Project properties

Title Active and passive anti-predator defence in a cooperatively breeding bird
Group Behavioural Ecology
Project type thesis
Credits 30-36
Supervisor(s) Miriam Kuspiel
Sjouke A. Kingma
Kat L. Bebbington
Examiner(s) Marc Naguib
Contact info sjouke.kingma@wur.nl
Begin date 2020/03/10
End date 2023/03/10
Description Group-living can have many benefits, such as better protection from predators. White helmetshrikes, for example, actively mob and attack predators in nest vicinity to protect their brood. Larger groups might thus be better able to defend their brood or leave the nest undefended for less time. Passive protection like nest concealment or reachability can also affect predation risk. In scope of the Social Savannah project, predation can be studied in white-crested helmetshrikes in eSwatini by combining group and nest monitoring with behavioural observations at the nest and in simulated predator intrusion tests.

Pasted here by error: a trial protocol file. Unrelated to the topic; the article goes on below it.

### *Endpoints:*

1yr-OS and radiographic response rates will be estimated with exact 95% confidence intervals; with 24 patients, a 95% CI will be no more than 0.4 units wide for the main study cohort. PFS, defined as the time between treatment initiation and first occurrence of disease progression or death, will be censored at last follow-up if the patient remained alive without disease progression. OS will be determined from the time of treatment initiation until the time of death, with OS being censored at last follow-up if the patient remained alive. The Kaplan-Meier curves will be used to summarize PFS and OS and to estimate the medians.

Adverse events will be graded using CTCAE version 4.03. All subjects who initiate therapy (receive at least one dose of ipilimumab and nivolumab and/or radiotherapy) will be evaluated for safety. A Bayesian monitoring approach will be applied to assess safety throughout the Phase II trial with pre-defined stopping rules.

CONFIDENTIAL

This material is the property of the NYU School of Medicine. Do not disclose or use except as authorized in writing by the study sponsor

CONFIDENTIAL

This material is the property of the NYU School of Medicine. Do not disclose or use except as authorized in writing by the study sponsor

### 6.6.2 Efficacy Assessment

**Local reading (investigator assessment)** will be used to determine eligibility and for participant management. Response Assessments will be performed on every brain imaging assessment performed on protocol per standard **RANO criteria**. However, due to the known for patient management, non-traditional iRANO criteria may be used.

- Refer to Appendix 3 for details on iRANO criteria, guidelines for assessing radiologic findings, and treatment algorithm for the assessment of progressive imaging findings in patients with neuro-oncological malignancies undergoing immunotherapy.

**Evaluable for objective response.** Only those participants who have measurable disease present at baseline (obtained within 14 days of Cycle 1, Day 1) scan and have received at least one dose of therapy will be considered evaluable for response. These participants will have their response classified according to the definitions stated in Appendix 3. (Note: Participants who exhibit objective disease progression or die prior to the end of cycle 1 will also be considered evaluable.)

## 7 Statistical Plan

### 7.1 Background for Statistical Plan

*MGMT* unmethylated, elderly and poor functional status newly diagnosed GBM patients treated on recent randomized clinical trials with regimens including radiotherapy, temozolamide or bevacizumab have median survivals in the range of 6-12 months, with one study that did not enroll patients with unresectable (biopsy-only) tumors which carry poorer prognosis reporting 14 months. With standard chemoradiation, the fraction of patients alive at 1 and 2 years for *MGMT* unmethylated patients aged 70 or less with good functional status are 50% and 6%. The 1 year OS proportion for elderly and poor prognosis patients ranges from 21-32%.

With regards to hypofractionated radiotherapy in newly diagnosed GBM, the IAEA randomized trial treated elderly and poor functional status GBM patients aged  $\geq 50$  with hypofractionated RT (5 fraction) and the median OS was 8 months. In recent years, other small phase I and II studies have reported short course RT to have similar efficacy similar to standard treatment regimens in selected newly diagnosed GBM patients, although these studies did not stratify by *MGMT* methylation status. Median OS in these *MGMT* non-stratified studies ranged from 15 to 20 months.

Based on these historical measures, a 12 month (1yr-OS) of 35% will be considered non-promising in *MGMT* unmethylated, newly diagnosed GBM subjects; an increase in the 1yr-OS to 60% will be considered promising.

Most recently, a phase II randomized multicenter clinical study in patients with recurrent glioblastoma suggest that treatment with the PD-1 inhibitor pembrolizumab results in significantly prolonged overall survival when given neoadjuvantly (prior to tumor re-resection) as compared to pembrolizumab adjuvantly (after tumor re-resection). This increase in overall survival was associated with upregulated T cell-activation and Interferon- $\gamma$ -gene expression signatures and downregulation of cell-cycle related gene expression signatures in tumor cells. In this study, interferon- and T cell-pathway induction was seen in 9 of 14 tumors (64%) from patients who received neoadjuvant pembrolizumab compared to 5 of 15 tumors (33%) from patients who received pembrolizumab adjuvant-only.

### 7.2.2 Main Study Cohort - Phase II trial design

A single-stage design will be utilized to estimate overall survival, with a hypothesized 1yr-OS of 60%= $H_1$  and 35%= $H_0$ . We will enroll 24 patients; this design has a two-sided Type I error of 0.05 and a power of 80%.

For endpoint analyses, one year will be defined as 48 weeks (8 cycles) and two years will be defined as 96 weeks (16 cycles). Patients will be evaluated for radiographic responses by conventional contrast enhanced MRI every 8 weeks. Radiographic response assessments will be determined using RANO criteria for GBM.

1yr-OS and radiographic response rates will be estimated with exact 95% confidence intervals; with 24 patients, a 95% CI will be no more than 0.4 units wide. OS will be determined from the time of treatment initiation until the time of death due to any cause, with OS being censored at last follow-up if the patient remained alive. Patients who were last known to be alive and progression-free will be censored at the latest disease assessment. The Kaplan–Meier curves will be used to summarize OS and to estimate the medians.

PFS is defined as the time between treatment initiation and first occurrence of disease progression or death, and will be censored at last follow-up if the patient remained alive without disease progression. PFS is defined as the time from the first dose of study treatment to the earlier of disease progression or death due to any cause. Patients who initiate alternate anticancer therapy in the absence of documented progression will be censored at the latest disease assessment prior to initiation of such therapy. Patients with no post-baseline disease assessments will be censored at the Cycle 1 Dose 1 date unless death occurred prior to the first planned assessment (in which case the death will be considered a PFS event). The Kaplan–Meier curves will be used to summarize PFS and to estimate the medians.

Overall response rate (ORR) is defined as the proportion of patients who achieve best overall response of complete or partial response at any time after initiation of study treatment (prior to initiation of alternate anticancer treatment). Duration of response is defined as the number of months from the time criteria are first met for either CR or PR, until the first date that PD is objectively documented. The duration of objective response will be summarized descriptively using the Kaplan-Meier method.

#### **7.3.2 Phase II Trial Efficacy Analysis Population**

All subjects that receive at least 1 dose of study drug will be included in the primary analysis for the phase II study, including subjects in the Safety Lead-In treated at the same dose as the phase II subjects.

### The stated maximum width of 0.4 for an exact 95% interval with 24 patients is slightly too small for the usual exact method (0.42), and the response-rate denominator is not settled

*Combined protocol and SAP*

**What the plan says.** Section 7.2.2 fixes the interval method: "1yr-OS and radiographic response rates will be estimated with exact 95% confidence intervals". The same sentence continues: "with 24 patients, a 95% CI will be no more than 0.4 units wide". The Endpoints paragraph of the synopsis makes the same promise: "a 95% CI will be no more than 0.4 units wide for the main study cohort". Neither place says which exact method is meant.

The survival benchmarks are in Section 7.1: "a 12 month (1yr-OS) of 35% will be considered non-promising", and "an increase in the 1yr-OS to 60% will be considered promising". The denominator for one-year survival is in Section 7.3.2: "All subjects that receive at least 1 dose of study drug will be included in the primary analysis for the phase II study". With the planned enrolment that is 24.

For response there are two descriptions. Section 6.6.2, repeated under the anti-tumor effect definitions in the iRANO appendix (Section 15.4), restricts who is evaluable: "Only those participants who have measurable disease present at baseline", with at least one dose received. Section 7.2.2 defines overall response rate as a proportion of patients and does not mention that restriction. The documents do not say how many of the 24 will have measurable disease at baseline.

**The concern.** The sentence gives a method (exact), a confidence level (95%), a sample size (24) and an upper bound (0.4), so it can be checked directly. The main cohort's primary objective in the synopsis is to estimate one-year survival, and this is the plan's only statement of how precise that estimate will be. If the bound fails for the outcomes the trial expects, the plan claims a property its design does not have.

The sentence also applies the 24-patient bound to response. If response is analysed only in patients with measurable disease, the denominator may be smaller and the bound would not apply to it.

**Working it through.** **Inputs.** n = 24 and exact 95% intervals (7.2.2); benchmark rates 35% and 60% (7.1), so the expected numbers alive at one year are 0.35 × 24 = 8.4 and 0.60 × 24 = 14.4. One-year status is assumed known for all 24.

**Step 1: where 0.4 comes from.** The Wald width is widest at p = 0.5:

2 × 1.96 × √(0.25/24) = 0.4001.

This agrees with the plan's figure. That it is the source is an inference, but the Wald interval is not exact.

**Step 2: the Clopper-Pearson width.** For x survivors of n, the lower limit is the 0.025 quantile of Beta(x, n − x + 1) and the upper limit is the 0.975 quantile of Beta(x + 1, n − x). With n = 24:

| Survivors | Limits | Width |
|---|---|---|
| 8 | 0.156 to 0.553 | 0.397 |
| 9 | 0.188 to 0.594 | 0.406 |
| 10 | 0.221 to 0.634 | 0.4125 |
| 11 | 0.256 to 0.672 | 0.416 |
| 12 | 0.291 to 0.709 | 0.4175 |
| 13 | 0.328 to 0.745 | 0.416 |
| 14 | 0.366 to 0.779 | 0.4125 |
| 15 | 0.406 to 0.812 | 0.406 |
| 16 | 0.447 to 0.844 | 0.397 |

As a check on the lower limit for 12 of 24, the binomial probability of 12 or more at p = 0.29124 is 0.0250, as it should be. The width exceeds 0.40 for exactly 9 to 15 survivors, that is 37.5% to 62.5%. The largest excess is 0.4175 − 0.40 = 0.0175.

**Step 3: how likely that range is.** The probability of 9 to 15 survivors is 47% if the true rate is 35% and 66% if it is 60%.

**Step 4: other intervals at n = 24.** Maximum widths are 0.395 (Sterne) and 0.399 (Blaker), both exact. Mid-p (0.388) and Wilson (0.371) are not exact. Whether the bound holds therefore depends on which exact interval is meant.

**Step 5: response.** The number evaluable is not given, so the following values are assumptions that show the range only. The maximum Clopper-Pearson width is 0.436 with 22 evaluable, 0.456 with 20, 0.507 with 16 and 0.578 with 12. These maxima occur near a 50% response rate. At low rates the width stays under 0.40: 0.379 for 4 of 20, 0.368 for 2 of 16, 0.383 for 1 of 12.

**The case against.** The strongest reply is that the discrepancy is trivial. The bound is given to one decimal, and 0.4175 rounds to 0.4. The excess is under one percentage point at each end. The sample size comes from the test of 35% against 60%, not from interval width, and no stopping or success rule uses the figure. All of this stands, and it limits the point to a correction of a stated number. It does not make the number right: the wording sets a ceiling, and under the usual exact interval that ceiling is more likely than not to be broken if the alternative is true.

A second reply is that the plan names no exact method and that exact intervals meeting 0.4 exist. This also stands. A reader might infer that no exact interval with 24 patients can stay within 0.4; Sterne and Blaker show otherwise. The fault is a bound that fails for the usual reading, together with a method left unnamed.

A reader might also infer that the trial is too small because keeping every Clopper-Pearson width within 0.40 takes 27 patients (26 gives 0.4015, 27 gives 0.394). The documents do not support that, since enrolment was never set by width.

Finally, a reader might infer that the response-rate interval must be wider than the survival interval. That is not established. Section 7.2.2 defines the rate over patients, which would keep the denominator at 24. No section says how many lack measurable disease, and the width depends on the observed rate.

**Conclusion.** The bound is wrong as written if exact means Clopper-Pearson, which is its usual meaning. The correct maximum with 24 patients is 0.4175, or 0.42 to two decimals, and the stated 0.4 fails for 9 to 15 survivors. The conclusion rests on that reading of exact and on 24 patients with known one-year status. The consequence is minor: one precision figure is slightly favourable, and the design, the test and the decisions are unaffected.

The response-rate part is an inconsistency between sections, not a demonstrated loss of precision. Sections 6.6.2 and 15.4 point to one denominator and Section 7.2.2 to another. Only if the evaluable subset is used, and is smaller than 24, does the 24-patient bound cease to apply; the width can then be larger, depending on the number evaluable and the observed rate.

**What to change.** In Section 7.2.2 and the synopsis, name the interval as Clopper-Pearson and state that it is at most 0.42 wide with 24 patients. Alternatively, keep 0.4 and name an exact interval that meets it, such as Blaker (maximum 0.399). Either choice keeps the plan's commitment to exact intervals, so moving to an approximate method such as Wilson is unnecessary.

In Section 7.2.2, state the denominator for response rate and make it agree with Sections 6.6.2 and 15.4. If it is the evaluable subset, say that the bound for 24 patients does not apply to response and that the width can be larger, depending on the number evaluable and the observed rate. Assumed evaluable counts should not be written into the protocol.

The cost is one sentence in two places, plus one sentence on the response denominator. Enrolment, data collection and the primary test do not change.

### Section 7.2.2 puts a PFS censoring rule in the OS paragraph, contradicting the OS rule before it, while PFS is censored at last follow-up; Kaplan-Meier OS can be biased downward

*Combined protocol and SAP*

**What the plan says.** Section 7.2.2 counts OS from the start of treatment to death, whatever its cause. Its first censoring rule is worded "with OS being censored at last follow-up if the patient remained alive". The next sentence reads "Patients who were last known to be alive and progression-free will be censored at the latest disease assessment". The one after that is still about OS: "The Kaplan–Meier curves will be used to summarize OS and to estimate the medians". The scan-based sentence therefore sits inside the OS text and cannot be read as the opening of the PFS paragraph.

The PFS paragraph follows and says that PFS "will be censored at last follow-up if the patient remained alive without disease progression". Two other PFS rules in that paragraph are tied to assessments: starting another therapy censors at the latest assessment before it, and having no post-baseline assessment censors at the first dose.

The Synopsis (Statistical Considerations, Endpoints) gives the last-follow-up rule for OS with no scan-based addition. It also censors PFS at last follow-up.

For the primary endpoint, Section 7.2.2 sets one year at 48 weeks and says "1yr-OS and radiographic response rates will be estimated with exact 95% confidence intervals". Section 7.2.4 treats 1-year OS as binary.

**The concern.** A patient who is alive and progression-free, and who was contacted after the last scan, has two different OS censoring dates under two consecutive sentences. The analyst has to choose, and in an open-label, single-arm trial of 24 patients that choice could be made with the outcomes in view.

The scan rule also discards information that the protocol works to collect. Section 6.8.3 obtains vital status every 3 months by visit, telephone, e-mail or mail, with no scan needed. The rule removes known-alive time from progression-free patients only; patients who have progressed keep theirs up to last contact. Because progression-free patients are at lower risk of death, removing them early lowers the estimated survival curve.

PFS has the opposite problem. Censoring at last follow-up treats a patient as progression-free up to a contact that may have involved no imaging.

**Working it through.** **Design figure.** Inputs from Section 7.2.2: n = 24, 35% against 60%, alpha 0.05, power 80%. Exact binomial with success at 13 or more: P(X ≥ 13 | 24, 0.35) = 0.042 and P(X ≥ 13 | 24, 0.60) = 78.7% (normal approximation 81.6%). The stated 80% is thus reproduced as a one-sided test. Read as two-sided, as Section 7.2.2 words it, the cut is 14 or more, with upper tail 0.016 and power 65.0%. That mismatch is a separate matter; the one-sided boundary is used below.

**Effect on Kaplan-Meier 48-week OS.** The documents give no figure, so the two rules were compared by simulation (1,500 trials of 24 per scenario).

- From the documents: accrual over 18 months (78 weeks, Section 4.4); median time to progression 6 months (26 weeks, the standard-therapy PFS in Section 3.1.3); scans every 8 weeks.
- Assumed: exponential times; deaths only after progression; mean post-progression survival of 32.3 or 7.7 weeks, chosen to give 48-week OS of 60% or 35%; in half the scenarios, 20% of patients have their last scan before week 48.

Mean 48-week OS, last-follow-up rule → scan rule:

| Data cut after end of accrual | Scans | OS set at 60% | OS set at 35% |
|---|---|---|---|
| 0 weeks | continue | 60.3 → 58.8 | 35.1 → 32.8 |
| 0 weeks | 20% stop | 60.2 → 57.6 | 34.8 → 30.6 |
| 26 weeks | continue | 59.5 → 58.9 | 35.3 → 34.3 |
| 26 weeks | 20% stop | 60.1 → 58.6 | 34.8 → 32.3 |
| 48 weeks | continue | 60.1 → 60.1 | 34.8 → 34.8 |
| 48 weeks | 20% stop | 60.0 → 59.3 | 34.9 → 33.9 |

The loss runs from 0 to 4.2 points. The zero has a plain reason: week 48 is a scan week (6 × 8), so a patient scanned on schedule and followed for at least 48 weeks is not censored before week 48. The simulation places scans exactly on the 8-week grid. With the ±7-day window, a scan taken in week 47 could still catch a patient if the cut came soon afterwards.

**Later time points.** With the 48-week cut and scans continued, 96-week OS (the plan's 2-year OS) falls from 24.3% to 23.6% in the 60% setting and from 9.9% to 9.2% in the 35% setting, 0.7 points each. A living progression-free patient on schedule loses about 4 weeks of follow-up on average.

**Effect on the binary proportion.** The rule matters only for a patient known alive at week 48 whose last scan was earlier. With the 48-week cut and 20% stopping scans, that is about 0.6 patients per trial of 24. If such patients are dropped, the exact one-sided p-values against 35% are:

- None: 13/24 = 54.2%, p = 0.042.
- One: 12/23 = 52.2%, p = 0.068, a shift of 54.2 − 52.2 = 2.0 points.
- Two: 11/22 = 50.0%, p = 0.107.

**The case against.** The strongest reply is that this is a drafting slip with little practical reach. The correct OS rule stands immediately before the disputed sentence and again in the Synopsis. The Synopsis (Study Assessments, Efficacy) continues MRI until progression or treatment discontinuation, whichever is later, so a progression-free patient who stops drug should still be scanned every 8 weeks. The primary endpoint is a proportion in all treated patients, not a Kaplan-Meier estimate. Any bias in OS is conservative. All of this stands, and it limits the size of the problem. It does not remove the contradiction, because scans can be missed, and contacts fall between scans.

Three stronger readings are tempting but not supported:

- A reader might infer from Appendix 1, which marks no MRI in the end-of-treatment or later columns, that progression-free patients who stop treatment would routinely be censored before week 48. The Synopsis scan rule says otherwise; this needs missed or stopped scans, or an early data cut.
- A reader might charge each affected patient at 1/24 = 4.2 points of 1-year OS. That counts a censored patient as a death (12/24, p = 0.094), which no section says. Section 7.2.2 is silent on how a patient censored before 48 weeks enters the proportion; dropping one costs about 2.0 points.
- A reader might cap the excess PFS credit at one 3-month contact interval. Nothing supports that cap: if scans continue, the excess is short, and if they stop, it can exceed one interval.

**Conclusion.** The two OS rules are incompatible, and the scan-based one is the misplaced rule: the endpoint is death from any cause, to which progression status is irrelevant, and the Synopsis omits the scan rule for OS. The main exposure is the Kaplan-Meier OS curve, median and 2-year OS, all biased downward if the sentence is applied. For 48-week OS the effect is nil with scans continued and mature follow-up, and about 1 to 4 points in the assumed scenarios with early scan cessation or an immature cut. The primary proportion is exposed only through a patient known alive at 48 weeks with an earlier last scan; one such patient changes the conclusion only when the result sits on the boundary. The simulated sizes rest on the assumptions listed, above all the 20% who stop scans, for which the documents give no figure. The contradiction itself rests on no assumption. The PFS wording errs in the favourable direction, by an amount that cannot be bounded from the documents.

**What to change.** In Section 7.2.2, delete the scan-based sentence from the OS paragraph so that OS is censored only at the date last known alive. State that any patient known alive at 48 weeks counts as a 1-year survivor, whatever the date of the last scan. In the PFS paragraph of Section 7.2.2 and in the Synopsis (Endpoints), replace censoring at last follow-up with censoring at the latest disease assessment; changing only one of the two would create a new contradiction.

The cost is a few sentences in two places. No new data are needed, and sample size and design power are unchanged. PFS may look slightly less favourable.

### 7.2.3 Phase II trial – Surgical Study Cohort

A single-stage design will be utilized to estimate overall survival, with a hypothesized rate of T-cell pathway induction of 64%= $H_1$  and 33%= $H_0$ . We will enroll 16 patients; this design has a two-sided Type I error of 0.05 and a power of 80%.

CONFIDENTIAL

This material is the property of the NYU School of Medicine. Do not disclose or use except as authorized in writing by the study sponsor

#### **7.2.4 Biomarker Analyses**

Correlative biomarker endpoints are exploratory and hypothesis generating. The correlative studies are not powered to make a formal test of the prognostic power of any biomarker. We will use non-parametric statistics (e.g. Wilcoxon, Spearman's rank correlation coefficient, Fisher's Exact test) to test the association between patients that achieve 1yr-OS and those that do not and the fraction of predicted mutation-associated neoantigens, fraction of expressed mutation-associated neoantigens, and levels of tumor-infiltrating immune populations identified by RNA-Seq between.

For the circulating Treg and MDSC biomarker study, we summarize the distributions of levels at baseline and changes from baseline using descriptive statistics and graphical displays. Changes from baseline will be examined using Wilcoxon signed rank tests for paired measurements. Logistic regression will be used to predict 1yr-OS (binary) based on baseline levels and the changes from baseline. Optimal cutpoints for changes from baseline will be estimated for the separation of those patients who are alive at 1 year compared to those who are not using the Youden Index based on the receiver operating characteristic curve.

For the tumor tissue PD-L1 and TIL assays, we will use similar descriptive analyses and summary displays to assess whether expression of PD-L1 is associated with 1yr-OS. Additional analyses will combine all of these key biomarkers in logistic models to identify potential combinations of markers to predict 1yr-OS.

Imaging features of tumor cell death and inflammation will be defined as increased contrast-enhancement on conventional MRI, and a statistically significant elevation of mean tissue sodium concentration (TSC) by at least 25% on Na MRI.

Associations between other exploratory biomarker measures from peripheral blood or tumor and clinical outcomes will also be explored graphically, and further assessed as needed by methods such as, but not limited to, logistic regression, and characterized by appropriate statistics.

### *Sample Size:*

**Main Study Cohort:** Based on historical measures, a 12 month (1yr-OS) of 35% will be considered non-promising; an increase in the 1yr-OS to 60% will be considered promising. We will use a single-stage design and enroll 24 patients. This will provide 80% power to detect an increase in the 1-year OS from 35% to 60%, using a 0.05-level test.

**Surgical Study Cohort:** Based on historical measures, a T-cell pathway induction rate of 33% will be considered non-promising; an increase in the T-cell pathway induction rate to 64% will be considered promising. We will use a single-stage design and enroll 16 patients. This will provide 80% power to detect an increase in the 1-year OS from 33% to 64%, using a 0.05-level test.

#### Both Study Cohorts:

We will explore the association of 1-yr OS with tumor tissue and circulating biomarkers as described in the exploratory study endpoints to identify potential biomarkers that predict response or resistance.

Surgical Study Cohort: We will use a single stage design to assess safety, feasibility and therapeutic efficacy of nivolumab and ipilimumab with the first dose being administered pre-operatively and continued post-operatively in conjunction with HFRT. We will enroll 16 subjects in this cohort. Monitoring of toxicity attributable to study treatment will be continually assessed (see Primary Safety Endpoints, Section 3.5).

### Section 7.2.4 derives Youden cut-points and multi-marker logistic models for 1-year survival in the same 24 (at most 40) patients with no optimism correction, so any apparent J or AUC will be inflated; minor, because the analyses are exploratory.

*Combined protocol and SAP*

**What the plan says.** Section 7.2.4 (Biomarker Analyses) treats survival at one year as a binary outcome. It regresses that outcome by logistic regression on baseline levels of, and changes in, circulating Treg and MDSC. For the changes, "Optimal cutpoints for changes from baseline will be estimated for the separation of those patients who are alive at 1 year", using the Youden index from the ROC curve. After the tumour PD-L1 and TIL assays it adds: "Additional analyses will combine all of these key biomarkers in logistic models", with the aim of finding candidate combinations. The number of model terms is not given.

Used skills animal monitoring, ornithological field work, video analyses
Requirements The fieldwork takes place in the savanna of Eswatini in Southern Africa; an adventurous attitude is an advantage: the fieldsite is beautiful but remote and accommodation is basic.